Friday, 19 July
Poetry and the Cure of Souls: the Role of Poetry in our Personal and Pastoral Needs
Andrew Roycroft and Rebecca Reynolds
Poet and pastor Andrew Roycroft explores the intersection between his ministry and his reading and writing of poetry, and author and poet Rebecca Reynolds (Courage, Dear Heart) offers benefits and drawbacks to the metaphorical nature of language, providing an introduction to poetry therapy, casting a vision for the power of language applied to the human soul.
The Sheer Face of Story
Doug McKelvey and Heidi Johnston
Authors Heidi Johnston (Life in the Big Story) and Douglas Kaine McKelvey (Every Moment Holy) consider the potential of stories to shape our faith and imagination, as well as the implications for the writer and the creative process. Rather than being an optional add-on, stories are key in helping us grow in our understanding of truth, of God, and even of our own identities as followers of Jesus.
Saying the Unsayable
The truth will set you free—except for the times it gets you in trouble, banned from Twitter, or arrested. How can Christians tell jokes—or hear jokes—in these trying times of Twitchfork Mobs? James Cary, author of The Sacred Art of Joking, provides a guide to the present minefield of humor.
Universal: Stories, Questions, and Desires that Long for the Gospel
Dan Strange and Chris Green
Dan Strange, Director at Oak Hill Theological College and author of Plugged in: Connecting Your Faith with what You Watch, Read, and Play, and Chris Green, vicar of St. James Church in Muswell Hill, London, and author of From Now On...: First Steps for New Christians discuss the themes and longings running through our lives and our world that point, ultimately, toward the Gospel.
Friday, 19 July
The Beautiful Bypass: Meeting God Through the Imagination
In the western world, it’s easy to mistake an intellectual knowledge of God for a genuine, transformative experience of God. But our deepest understanding of God has already been formed in our imagination, so God, in his kindness, often bypasses the intellect to meet us there. In this interactive workshop, author Helena Sorensen (The Shiloh Series) takes a look at our current image of God and considers ways in which the capacity that allows us to engage with story also gives us insight into the written and spoken word of God.
Bonhoeffer & the Other
Dietrich Bonhoeffer was a German theologian, a pastor, and an agent of the resistance against Adolf Hitler. His legacy is often misunderstood, and his name has become a veritable tug of war between conservative and liberal elements of Christianity. But in this session Washington University Associate Professor and award-winning artist John Hendrix will focus on what might be Bonhoeffer’s most enduring challenge to the world—his notion of seeing “the other” inside and outside the walls of the church.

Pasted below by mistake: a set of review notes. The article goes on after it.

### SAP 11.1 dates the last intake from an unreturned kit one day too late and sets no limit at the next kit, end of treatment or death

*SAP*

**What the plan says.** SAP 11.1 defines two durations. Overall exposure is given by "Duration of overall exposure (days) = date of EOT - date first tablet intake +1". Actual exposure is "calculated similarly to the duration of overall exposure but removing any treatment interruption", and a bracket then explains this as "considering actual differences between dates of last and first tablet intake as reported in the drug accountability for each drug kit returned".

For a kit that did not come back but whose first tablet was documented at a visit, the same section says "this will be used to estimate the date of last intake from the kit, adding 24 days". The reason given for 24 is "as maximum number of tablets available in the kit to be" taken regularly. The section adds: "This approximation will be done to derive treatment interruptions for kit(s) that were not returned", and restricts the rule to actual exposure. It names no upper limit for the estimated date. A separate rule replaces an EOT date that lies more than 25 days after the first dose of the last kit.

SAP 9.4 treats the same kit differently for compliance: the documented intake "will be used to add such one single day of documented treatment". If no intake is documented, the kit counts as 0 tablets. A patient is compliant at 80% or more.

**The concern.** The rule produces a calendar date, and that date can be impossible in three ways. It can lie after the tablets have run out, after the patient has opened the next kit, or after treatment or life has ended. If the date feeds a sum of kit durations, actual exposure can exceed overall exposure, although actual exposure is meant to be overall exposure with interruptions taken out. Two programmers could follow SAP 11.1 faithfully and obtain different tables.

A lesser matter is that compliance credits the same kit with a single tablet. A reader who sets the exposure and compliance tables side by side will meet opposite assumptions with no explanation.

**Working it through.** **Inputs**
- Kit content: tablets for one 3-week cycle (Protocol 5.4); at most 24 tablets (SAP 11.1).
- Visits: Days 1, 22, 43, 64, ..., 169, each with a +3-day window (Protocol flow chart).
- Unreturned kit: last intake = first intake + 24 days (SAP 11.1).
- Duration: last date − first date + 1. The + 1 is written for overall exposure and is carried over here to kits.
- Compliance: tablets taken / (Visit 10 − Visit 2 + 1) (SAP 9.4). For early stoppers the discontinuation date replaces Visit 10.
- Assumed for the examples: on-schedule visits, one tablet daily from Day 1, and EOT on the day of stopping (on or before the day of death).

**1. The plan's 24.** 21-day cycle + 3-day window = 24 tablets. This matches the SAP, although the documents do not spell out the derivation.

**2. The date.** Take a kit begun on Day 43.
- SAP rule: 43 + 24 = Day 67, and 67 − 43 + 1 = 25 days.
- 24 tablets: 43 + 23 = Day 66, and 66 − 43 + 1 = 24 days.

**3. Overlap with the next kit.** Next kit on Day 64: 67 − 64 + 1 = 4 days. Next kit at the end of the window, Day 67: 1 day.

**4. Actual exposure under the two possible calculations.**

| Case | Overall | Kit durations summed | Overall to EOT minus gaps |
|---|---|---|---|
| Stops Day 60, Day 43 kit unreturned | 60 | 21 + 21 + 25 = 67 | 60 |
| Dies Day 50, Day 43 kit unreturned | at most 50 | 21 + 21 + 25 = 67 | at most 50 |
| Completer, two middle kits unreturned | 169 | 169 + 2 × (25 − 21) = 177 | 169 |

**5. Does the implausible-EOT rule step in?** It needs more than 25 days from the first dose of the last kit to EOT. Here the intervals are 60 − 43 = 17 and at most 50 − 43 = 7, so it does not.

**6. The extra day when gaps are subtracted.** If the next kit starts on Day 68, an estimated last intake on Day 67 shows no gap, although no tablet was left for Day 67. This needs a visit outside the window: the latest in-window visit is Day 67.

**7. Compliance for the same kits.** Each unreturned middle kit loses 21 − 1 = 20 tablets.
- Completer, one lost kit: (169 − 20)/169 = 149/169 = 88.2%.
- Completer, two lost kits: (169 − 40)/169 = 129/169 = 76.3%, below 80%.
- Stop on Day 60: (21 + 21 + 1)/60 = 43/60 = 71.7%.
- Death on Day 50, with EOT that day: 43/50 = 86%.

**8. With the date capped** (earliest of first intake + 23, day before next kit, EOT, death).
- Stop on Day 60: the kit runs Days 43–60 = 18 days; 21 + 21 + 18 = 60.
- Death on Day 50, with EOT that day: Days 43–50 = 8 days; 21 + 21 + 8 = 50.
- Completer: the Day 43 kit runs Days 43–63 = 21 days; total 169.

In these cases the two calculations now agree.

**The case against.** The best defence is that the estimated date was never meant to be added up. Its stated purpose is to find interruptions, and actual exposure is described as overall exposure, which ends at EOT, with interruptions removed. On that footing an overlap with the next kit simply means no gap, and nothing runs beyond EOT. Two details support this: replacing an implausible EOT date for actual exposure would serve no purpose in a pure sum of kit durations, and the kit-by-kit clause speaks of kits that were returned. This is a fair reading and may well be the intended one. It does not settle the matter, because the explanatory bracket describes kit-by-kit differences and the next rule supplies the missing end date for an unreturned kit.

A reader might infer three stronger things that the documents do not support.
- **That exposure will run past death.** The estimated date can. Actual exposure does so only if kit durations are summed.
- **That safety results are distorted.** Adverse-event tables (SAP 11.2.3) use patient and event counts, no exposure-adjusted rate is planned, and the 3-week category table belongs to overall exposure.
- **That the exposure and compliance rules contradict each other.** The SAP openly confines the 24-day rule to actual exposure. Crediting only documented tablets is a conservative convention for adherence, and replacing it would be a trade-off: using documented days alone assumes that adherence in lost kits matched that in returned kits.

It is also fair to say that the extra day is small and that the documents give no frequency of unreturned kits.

The Soul of the Eye: C.S. Lewis, J.R.R. Tolkien and the Mythic Imagination
Lanier Ivester and Ross Wilson
What did Tolkien mean when he called Christianity the “true myth?” And why was this concept so earth-shattering that it ultimately persuaded C. S. Lewis to believe that Jesus Christ was, indeed, the Son of God? In this session, writer and poet Lanier Ivester and painter and sculptor Ross Wilson will explore the ways in which Lewis and Tolkien, as scholars and mythmakers, sought to engage the imagination with the beauty of the Gospel, and how we, as artists and Christians, might touch into other lives with God’s love, creativity and truth.
The Writing Life
Andrew Peterson, Joshua Luke Smith, and friends
Author and musician Andrew Peterson, musician Josh Luke Smith (Orphans No More), and others lead a discussion about the difficulties, mysteries, truimphs, and insights of wrangling words and music into the medium of song.
Saturday, 20 July
Something Out of Nothing: The Role of Imitation in Human Creativity
Micah Coston and Pete Peterson
Micah Coston (DPhil, English Literature, Oxford University) and author and playwrite A. S. “Pete” Peterson (The Fiddler’s Gun, Frankenstein), exmanine ways in which creators of art borrow or imitate both other artists and the natural world in the creation of new works.
Music for the Broken: How African-American Spirituals and Shostakovich Sustain Us in the Midst of Suffering
Ruth Naomi Floyd and Mark Meynell
Using African-American spirituals and the works of Russian composer Dmitri Shostakovich, jazz musician Ruth Naomi Floyd, and author Mark Meynell (When Darkness Seems My Closest Friend) examine the power of music and it’s ability to carry us through the darkest of human experiences.
Theology of Creation
John Hendrix, Siku, and Ross Wilson
Awarding-winning author and artist John Hendrix (The Faithful Spy) leads visual artists Siku (The Manga Bible) and Ross Wilson in a discussion of the importance of creativity and art and how these subjects affect the ways in which we view, discuss, and interact with God.
Joshua Luke Smith and Andrew Peterson
Both Andrew Peterson, proprietor of the Rabbit Room, and Joshua Luke Smith, founder of Orphans No More, have helped to shape vibrant creative communities that draw artists together. Andrew and Joshua will discuss how these communities came to be and how they have nutured both art and artists toward better word and better relationships.